Whereas traumatologists focus on abnormal development, attachment researchers often examine the brain under conditions of normal or optimal development. Thus, when taken together, these two strands of research clarify the key mechanisms behind both mental health and psychopathology in chil¬dren. Whereas secure attachment produces a growth-facilitating envi¬ronment that builds neuronal connections and integrates brain systems, strengthening the capacity to cope with stress; abuse and neglect in¬duces chaotic biochemical changes that interfere in the maturation of the brain's coping systems, leading to problems with emotional regula-tion, relationships, and identity formation (Schore, 2001). 

Historically John Bowlby and Donald Winnicott had a huge influence on the development of therapeutic approaches, as outlined by Byrne (2013, p.143),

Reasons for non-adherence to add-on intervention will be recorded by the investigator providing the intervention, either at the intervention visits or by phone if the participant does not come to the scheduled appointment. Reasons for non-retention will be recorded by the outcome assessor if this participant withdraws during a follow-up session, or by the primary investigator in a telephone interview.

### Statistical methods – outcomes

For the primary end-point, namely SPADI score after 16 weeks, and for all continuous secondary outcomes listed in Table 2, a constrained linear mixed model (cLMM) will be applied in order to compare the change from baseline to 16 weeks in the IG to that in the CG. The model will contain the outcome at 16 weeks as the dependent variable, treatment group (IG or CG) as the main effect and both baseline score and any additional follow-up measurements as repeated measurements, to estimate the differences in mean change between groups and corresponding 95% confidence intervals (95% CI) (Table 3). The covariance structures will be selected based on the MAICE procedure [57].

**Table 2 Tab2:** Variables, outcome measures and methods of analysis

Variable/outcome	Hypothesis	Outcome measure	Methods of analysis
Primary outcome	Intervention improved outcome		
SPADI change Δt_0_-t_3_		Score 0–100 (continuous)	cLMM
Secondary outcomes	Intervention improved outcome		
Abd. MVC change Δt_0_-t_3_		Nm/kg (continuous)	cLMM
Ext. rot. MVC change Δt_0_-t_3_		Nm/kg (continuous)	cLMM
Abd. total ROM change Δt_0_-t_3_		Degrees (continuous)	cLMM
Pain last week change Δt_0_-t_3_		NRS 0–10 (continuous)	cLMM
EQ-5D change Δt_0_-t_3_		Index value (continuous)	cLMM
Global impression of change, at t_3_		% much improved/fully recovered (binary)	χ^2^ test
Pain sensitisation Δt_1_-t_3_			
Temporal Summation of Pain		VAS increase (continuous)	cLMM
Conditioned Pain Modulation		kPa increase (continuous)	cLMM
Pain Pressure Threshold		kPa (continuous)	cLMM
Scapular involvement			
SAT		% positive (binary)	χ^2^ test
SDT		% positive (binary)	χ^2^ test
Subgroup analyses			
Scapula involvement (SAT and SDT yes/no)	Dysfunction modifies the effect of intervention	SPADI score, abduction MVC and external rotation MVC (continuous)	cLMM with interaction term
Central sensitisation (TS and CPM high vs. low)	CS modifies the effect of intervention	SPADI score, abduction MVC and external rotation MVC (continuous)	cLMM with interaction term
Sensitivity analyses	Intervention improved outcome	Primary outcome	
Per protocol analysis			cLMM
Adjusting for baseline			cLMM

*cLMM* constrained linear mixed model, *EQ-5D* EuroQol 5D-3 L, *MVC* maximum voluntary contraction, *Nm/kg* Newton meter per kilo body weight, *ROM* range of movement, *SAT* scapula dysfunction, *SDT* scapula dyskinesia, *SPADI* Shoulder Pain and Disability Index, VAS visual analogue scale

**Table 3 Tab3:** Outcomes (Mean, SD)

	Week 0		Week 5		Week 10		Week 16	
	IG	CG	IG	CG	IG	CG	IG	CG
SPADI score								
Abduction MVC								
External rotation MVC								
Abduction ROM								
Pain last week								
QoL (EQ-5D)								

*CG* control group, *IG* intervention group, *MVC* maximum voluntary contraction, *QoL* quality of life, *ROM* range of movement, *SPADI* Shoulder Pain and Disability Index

"Possibly the most influential psychodynamic theorists within therapeutic social care are Donald Winnicott and John Bowlby. Winnicott's work with therapeutic communities in Britain is the primary influence for contemporary theorists in this area such as Adrian Ward (Ward et al., 2003). There probably is no social care practitioner in Ireland whose practice has not been influenced by John Bowlby's attachment theory (see, for example, Fahlberg, 1994)."

The leading neuroscientist Bessel van der Kolk (2014) referring to attunement which is a vital concept in neuroscience claims that, 

"Donald Winnicott is the father of modern studies of attunement."

Macdonald and Millen (2012) argue that a theoretical base can help services to be effective,